1-2s for McLaren and Penske around the world

Indycar and Formula One – the two top single-seater series in the world. Today, Indycar’s first round and F1’s second round both had their qualifying sessions. Despite popular perception, Indycar is NOT just cars going round and round in circles – especially since there are only a few oval tracks left on the calendar. Unlike NASCAR, there are several permenant race tracks and street courses.
Indycar’s 2012 series features an all-new car: the DW12 named after Dan Wheldon. There are also two new engine suppliers, meaning that the series has a new dimension that will allow much more interesting racing. However, the chassis are still single-make.
Twenty-six drivers are taking part this weekend, though the number will change over the season, including reigning champion Dario Franchitti who is cousin to Force India’s Paul di Resta. Unlike the 26 taking part in GP2, however, these guys are all competitive. Rubens Barrichello, taking part in his first race weekend in the series, was soon on the pace. During qualifying, he barely missed out on the second session. He will start 14th, just behind his KV Racing teammate EJ Viso and just ahead of Takuma Sato.
Pole position was taken by Will Power, who has regularly been barely beaten by Dario Franchitti to the championship. His teammate at Penske, Ryan Briscoe, will be next to him.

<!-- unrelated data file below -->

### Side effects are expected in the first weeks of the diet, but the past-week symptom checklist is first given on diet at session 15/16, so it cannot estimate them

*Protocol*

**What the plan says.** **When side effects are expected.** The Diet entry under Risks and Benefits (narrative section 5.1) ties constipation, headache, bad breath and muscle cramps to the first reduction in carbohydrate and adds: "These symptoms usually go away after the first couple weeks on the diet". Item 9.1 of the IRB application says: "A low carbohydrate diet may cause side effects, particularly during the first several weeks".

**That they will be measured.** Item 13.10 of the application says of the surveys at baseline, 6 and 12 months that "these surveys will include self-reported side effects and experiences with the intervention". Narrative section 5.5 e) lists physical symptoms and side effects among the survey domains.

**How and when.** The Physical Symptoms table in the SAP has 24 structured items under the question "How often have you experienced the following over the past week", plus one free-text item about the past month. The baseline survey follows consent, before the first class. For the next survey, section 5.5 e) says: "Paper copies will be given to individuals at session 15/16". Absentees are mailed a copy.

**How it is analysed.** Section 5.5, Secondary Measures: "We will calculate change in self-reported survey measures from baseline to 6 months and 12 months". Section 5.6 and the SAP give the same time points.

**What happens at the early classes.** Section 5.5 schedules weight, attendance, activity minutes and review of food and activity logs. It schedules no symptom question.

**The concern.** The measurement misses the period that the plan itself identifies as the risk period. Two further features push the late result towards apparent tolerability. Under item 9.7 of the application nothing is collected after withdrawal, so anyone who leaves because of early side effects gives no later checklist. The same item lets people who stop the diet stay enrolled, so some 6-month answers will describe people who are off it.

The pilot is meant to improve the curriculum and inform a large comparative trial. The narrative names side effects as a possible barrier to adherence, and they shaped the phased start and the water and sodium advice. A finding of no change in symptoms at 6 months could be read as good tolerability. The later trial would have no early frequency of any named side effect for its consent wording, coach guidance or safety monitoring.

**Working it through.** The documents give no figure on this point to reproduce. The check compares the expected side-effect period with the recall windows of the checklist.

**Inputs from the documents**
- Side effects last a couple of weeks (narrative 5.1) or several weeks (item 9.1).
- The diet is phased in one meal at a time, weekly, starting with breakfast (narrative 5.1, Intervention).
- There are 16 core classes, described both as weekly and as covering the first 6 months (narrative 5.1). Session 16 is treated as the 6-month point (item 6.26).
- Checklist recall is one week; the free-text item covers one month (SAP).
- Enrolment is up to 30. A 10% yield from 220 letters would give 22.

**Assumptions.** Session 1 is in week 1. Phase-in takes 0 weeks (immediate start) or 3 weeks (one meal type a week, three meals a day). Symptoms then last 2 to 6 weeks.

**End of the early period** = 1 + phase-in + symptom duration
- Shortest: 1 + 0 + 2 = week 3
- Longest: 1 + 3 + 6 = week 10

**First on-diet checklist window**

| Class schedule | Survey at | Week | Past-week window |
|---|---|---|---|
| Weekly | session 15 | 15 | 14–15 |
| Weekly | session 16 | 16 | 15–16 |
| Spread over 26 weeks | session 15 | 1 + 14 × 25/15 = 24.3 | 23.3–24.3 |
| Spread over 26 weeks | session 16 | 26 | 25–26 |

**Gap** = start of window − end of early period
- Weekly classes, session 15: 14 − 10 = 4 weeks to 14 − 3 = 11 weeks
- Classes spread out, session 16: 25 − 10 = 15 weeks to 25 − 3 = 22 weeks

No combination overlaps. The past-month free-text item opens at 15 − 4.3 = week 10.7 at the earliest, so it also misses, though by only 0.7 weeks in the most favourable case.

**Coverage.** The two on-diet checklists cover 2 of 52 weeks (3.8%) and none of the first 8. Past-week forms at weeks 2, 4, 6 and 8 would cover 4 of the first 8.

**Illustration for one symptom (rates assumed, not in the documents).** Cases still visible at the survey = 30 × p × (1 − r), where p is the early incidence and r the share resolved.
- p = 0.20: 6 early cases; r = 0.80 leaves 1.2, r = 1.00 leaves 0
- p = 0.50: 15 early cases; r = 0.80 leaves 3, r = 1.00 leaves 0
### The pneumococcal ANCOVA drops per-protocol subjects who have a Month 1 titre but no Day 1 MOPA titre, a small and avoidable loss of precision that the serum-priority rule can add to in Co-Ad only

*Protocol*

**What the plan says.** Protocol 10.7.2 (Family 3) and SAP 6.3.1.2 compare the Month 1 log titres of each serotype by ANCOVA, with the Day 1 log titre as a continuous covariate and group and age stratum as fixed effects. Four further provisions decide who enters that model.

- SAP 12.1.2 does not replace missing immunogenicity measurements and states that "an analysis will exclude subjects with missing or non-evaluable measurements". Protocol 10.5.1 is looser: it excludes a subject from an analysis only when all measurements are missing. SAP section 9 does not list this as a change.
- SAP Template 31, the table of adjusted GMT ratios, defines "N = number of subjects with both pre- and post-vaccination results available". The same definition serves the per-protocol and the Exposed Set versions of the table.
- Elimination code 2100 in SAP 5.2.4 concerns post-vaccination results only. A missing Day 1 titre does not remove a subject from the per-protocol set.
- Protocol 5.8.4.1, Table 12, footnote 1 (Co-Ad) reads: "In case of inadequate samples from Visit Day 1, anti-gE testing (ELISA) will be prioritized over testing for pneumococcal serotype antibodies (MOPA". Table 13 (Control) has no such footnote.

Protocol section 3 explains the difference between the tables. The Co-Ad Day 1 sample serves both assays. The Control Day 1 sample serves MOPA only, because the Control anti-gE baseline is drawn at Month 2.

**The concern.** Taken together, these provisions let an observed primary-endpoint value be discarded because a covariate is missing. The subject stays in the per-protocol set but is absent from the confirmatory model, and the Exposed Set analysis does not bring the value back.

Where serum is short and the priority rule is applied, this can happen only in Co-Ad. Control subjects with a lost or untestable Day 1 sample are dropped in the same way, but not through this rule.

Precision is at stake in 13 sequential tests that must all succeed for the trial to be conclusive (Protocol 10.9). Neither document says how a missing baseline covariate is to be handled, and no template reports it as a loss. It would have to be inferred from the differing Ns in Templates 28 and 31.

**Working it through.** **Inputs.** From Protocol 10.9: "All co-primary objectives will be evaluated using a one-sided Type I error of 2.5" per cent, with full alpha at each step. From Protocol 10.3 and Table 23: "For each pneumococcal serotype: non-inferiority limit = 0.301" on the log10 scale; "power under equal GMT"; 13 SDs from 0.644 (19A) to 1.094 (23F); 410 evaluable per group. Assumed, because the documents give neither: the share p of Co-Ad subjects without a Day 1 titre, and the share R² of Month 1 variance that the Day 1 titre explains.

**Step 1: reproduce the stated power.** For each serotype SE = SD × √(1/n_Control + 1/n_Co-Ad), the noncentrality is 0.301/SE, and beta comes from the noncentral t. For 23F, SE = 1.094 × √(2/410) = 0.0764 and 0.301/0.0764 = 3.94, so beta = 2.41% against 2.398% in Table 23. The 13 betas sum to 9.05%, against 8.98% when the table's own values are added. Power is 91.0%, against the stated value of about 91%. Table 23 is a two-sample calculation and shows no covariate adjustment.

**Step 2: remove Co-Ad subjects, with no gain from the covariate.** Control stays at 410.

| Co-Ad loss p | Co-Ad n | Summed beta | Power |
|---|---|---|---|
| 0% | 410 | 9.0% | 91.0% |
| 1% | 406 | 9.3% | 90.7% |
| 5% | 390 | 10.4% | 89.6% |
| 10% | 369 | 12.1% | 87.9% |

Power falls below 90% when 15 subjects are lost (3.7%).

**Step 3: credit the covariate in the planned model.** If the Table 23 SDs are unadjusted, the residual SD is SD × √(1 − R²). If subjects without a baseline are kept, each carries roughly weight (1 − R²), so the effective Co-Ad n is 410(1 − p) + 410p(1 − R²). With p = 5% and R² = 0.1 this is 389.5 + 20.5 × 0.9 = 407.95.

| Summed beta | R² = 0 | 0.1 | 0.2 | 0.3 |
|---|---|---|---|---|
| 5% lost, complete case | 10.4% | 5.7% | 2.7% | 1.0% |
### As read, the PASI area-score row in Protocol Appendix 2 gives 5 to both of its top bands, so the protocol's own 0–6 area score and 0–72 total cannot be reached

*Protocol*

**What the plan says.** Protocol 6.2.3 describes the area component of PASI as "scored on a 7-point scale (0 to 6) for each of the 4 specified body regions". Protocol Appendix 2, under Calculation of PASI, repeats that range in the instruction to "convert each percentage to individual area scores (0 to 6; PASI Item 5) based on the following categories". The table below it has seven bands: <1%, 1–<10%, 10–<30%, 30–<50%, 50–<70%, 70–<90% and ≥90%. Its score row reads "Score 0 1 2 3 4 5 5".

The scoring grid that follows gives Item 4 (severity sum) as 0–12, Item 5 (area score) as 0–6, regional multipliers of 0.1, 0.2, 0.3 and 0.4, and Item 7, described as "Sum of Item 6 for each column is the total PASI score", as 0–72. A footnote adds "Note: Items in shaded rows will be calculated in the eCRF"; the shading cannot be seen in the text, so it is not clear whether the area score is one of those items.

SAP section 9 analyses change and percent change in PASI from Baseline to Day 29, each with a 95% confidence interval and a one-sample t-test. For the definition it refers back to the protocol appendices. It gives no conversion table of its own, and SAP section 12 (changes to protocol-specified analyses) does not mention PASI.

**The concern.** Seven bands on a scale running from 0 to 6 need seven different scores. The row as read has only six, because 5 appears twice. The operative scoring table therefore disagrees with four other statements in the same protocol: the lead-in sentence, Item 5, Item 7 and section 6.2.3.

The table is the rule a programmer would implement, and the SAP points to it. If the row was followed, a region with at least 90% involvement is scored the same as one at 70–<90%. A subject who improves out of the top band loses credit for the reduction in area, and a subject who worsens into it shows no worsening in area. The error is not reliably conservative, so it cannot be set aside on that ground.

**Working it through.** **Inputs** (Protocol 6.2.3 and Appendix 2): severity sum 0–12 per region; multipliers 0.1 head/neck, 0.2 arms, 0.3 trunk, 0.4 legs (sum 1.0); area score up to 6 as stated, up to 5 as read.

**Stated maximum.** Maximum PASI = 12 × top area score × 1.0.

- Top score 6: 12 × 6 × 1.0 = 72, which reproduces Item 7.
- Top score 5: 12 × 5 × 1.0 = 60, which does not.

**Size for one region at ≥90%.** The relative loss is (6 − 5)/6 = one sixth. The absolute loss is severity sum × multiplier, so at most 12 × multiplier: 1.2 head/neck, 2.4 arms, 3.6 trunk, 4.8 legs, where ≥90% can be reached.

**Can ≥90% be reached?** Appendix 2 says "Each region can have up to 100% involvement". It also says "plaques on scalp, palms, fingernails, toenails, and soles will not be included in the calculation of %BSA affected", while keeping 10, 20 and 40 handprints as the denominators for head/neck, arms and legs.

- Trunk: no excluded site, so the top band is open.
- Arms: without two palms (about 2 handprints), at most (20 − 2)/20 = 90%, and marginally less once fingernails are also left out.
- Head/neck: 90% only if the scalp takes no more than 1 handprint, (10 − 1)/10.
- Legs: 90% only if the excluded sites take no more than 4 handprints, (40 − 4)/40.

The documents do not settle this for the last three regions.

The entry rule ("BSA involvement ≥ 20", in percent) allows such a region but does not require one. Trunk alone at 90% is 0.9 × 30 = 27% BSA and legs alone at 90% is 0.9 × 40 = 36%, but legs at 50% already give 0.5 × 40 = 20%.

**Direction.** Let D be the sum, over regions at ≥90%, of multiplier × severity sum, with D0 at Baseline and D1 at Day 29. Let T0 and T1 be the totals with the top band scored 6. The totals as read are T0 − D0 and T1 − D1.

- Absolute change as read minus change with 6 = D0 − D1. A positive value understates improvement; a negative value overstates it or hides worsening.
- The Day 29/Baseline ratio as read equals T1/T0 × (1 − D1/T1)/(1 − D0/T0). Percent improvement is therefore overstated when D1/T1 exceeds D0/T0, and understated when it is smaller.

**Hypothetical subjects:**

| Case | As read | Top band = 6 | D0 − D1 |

Formula One saw the McLarens sandbagging until the final qualifying session, when they suddenly gained pace. It wasn’t as big a gap as in Melbourne, but Lewis went top fairly early on and Jenson Button lines up next to him. In third was Michael Schumacher. Mercedes engines last had a 1-2-3 in the 2009 European Grand Prix: Hamilton on pole, with Kovalainen and Barrichello second and third.
Mark Webber once again outqualified his teammate, who starts fifth due to Kimi Raikkonen suffering a five-place grid penalty. Then it’s Grosjean, Rosberg, Alonso, Perez and the demoted Raikkonen. Starting at the back after his penalty is Heikki Kovalainen, who is behind the HRTs. Both managed to beat the 107% rule.

Lotus F1’s hospitality unit suffered a major fire on the Friday night just before the curfew began. It was caused by a dodgy fuse on a fridge. Fortunately they saved a race suit for each driver as well as some helmets – but not all of them. Lotus also lost a lot of food and gifts for their guests. They have been relocated down by the Marussia garage, and seem to be taking the situation well judging by their Twitter account.

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